He divided his people and his flocks into two so if one were attacked, the other might escape away. He prayed to God that Esau might not kill him, with his children and servants.
Jacob took a great number of his cattle, his sheep and camels, and sent them on before him in separate droves and told the men who were with them to tell Esau, when they met him, that they were a present from his servant Jacob.
It was not long before Esau and his four hundred men came in sight and Jacob, putting his children in a place of safety, went forward to meet him, bowing himself down to the ground to do honor to his brother.
Esau, who had forgiven his brother's ill deeds, ran to him in the most loving manner, kissing him, and weeping for joy that they had at last met. He asked him kindly about all the people with him and what was the meaning of the droves of cattle he had seen on the road.
Jacob told him that the people were his family, and that the cattle were for a present to himself. And when Esau refused to take it, he urged him, that he might be sure his brother had forgiven him. Esau returned to his own country, and Jacob, in time, came back to the land of Canaan, as God had promised that he should do.
He removed the flat stone that was over the mouth of the well, and drew water and gave it to the sheep. He found out that this young woman was his own cousin Rachel, the daughter of Laban, he was so glad that he wept for joy. And at that moment he began to love Rachel, and longed to have her for his wife.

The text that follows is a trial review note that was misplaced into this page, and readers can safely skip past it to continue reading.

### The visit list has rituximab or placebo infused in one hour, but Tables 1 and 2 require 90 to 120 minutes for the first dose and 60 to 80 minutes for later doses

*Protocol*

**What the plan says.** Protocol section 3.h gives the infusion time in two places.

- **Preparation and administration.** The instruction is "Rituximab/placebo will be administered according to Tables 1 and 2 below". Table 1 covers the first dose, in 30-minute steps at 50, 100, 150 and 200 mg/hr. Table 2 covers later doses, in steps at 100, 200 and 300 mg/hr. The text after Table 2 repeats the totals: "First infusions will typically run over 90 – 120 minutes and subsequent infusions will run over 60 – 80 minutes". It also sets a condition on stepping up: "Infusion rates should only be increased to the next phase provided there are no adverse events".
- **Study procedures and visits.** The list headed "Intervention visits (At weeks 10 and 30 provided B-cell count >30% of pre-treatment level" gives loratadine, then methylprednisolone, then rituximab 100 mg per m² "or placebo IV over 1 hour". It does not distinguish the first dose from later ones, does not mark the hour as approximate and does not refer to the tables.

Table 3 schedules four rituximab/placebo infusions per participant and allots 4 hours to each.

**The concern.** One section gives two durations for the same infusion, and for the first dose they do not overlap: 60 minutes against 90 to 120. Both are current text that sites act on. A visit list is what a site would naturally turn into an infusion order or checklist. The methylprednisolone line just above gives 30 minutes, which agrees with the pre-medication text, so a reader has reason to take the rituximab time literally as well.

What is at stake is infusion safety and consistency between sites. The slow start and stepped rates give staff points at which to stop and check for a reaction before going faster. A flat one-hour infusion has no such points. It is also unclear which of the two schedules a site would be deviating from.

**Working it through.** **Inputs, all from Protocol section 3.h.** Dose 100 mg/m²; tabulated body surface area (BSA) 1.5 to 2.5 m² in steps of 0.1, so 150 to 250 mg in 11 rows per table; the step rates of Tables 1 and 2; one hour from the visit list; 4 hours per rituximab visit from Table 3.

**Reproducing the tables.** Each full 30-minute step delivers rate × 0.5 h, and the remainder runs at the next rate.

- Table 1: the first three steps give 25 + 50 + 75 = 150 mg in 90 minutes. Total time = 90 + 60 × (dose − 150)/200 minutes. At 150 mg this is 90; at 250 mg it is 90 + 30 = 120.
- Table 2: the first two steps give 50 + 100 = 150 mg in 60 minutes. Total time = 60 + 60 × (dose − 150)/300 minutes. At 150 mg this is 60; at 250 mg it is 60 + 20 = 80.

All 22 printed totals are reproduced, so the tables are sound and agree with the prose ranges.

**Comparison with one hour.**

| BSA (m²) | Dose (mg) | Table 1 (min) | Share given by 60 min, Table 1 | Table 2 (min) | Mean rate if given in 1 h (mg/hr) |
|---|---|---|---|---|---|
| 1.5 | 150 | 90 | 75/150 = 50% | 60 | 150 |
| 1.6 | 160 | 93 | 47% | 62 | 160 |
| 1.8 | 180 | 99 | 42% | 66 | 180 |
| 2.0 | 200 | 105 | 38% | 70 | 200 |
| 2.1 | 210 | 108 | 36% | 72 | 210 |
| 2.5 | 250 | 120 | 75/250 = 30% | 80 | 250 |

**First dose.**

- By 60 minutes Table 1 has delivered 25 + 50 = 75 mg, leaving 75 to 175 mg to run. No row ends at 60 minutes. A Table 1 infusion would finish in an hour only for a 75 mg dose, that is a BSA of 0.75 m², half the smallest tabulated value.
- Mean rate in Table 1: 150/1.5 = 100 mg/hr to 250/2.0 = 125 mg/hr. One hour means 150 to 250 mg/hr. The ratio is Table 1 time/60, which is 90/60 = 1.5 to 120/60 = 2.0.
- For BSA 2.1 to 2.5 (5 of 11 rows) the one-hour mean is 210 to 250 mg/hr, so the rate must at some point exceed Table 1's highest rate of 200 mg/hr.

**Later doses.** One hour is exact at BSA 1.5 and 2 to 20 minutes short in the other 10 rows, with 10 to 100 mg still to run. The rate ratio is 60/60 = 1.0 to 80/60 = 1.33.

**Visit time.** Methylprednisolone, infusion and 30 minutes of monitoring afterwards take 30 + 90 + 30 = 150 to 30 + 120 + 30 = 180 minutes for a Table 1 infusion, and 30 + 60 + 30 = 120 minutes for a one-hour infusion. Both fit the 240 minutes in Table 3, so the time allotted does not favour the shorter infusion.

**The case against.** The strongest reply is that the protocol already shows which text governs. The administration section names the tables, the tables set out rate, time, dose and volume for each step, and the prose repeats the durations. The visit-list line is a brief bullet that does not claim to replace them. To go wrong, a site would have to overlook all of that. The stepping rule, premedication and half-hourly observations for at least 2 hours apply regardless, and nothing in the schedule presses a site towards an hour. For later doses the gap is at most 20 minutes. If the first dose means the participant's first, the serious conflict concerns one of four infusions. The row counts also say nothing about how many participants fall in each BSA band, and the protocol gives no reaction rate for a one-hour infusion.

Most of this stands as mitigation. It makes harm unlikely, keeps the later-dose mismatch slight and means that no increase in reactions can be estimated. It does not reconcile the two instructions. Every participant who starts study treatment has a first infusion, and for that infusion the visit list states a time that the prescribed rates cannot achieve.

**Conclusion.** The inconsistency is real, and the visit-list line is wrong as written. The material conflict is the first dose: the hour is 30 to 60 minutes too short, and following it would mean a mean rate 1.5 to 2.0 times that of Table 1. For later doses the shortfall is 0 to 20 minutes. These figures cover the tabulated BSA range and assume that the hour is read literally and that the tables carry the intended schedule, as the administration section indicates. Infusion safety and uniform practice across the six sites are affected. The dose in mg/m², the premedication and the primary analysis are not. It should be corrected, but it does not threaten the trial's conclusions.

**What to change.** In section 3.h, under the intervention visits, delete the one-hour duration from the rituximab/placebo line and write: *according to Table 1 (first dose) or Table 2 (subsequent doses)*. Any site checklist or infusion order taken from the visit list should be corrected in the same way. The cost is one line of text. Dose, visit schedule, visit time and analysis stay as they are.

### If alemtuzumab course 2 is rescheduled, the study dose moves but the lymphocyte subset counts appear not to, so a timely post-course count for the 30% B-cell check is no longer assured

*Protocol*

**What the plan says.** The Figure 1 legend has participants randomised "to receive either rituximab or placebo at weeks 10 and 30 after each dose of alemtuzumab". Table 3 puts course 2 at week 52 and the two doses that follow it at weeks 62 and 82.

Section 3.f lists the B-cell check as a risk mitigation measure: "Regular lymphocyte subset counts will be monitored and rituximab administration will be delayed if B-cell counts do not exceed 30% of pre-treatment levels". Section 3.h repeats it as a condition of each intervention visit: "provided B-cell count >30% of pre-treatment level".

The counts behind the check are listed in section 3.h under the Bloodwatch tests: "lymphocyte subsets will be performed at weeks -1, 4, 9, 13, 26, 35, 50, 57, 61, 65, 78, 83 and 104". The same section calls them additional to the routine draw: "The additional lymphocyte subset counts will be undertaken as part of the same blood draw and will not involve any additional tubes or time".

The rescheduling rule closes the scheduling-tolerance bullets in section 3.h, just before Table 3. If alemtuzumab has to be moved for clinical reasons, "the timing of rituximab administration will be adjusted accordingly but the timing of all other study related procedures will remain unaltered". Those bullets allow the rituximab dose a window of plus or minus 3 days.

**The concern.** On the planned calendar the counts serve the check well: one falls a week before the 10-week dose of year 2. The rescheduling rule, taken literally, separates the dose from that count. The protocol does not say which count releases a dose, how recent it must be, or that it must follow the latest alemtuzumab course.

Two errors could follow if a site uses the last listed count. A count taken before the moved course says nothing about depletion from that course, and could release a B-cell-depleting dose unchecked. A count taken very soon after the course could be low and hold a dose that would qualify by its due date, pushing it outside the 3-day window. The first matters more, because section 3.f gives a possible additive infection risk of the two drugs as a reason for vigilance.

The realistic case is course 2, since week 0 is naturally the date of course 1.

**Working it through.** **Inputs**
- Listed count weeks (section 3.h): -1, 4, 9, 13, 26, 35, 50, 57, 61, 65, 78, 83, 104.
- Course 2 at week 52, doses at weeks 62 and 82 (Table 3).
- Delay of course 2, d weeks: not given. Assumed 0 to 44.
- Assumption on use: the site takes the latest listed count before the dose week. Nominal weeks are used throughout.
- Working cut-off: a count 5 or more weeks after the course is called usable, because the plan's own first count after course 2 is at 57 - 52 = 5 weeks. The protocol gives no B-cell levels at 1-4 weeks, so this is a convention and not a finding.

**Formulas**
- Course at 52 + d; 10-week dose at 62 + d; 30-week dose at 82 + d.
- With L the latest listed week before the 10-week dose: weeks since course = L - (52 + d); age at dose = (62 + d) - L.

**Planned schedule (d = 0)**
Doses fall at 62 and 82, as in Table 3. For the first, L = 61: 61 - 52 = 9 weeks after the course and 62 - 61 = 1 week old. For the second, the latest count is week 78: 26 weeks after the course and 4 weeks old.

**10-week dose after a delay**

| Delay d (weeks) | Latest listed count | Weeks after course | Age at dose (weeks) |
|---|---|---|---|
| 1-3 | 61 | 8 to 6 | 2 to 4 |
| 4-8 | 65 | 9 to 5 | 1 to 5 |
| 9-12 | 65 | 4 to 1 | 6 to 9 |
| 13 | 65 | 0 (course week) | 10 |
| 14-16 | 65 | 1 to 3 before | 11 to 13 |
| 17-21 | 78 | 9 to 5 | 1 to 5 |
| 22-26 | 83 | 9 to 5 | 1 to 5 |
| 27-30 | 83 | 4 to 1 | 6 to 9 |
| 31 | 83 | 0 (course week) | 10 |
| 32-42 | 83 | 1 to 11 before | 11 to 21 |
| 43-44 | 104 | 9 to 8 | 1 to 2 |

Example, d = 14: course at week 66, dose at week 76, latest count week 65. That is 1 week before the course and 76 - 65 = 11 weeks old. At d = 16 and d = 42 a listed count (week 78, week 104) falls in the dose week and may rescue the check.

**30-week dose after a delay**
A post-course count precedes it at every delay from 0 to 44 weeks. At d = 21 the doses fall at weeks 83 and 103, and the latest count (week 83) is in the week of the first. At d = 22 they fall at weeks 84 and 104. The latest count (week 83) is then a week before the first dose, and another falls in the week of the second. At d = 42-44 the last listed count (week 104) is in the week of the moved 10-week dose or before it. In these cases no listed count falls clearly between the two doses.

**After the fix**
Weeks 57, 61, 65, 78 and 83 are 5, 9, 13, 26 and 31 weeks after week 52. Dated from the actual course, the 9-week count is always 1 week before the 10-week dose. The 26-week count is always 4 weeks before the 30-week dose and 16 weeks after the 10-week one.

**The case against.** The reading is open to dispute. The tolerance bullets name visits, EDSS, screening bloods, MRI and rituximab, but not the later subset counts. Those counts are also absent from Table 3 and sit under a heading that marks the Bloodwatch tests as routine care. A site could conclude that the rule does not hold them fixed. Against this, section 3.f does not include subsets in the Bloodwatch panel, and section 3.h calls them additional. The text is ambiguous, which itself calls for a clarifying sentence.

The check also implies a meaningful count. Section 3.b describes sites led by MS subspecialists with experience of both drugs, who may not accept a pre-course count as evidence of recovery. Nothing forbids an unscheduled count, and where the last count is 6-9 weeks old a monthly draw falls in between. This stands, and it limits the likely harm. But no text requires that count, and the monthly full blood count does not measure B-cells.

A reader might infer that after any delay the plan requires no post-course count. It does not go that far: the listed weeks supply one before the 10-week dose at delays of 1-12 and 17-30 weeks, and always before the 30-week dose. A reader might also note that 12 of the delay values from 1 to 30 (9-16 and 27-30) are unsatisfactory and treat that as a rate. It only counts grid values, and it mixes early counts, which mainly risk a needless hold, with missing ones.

Rachel's father, Laban, Jacob's uncle, welcomed Jacob, and took him into his home. Jacob asked Laban if he would give his daughter, Rachel, to him as his wife. He said, "If you give me Rachel, I will work for you seven years." Laban said, "It is better that you should have her, than that a stranger should marry her."
So Jacob lived seven years in Laban's house, caring for his sheep and oxen and camels; but his love for Rachel made the time seem short. The day came for the marriage and they brought in the bride, who, after the manner of that land, was covered with a thick veil, so that her face could not be seen. And she was married to Jacob, and when Jacob lifted up her veil he found that he had married, not Rachel, but her older sister, Leah, who was not beautiful, and whom Jacob did not love at all.
Jacob was very angry that he had been deceived, though that was just the way in which Jacob himself had deceived his father and cheated his brother Esau. But his uncle Laban said, "In our land we never allow the younger daughter to be married before the older daughter. Keep Leah for your wife, and work for me seven years longer, and you shall have Rachel also."
When Rebekah heard this, she said to Jacob, "Before it is too late, leave here and get out of Esau's sight. Perhaps when Esau sees you no longer, he will forget his anger, and then you can come home again. Go and visit my brother Laban, your uncle, in Haran, and stay with him for a little while."
Rebekah came from the family of Nahor, Abraham's younger brother, who lived in Haran, a long distance to the northeast of Canaan, and that Laban was Rebekah's brother.